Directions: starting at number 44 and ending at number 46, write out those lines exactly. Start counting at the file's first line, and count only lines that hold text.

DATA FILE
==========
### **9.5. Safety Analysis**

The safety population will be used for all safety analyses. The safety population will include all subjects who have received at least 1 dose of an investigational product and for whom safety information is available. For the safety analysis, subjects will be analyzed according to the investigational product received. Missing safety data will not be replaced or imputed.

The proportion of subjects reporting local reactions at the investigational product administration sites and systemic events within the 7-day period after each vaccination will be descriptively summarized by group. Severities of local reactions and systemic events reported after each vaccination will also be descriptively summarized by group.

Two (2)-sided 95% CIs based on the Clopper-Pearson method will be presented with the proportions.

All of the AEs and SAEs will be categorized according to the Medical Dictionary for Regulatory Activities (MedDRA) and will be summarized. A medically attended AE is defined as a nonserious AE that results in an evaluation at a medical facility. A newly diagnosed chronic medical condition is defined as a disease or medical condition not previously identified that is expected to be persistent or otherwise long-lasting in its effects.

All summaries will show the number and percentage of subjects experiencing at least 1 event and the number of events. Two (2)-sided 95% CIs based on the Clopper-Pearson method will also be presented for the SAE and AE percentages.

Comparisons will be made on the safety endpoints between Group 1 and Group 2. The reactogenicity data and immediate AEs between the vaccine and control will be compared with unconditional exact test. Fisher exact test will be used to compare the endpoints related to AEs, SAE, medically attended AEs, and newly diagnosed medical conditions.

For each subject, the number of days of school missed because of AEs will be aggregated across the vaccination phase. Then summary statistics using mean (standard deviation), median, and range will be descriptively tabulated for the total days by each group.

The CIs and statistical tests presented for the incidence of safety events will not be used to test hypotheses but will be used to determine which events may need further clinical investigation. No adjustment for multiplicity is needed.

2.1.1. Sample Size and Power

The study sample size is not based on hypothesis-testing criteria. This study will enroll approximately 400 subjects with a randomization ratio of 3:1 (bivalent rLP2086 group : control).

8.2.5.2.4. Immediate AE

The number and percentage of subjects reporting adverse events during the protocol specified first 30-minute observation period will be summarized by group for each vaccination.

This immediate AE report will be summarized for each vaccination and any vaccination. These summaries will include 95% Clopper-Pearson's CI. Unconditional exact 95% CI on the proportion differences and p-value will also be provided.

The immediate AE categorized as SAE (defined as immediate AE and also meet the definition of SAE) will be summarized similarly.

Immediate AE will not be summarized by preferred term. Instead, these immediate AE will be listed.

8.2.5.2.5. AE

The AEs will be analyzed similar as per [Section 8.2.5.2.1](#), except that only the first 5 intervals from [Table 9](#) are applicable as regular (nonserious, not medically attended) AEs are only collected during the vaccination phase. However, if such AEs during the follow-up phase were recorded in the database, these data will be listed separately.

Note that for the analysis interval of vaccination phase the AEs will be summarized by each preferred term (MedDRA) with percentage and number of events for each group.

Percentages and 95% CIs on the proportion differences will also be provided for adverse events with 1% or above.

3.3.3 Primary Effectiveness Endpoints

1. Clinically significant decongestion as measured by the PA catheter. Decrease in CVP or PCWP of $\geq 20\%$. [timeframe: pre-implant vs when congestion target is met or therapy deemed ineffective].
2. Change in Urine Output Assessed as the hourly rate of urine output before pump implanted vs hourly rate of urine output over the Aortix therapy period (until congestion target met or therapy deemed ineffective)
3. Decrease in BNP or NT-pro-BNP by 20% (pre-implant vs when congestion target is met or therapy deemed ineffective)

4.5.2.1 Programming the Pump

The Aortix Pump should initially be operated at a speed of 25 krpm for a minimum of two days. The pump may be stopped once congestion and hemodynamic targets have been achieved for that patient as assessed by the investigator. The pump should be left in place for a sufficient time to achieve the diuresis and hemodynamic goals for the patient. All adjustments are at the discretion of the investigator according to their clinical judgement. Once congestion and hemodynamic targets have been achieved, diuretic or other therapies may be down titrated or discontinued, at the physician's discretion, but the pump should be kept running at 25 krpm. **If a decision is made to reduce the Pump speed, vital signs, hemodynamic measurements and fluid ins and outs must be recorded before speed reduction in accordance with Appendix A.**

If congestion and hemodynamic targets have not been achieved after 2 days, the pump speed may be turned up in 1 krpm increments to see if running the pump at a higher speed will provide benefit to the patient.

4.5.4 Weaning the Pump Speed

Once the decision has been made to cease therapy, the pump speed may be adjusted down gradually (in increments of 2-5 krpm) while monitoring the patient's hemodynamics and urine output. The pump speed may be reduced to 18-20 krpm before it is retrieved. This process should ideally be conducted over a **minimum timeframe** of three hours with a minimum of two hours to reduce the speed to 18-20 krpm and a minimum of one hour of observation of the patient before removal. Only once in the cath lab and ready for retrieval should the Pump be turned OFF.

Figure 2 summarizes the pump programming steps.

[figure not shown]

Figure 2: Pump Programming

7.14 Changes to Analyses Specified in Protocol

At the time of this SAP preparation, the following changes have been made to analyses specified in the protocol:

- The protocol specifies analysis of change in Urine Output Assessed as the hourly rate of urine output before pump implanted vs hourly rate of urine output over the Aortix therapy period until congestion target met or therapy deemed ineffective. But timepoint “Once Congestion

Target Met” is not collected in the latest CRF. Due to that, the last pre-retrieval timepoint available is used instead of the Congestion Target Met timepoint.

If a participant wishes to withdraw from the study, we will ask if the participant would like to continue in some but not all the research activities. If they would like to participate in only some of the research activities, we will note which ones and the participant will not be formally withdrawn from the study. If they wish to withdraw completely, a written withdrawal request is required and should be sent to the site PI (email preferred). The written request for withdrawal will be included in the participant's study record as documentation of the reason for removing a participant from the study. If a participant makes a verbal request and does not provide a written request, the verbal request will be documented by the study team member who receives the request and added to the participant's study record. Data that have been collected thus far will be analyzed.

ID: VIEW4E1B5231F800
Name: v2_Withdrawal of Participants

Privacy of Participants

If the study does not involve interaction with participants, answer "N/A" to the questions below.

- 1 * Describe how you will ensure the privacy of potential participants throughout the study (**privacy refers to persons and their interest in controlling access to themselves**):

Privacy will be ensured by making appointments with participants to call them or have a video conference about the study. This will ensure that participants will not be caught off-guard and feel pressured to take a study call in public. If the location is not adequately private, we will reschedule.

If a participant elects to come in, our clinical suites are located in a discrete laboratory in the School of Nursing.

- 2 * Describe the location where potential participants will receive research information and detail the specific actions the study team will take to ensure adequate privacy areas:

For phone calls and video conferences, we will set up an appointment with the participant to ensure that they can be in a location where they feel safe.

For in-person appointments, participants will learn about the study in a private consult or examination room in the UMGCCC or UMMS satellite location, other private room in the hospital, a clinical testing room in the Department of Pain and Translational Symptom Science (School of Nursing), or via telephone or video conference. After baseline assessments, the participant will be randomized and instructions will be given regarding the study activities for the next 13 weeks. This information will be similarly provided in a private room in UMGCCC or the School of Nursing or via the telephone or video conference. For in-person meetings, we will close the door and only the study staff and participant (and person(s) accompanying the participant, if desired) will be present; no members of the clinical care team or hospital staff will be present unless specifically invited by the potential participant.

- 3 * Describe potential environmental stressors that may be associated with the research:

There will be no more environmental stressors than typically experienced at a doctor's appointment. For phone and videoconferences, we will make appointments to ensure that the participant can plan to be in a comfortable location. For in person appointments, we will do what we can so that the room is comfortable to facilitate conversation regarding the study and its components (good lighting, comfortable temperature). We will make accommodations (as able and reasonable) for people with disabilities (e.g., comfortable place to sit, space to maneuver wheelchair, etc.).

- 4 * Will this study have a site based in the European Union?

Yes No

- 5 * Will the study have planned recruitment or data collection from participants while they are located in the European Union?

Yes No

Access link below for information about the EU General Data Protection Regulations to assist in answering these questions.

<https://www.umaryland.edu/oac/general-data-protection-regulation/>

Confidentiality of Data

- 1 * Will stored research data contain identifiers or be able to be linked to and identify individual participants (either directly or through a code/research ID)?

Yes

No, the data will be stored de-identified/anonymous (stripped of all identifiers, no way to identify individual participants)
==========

If a participant elects to come in, our clinical suites are located in a discrete laboratory in the School of Nursing.

- 2 * Describe the location where potential participants will receive research information and detail the specific actions the study team will take to ensure adequate privacy areas:

For phone calls and video conferences, we will set up an appointment with the participant to ensure that they can be in a location where they feel safe.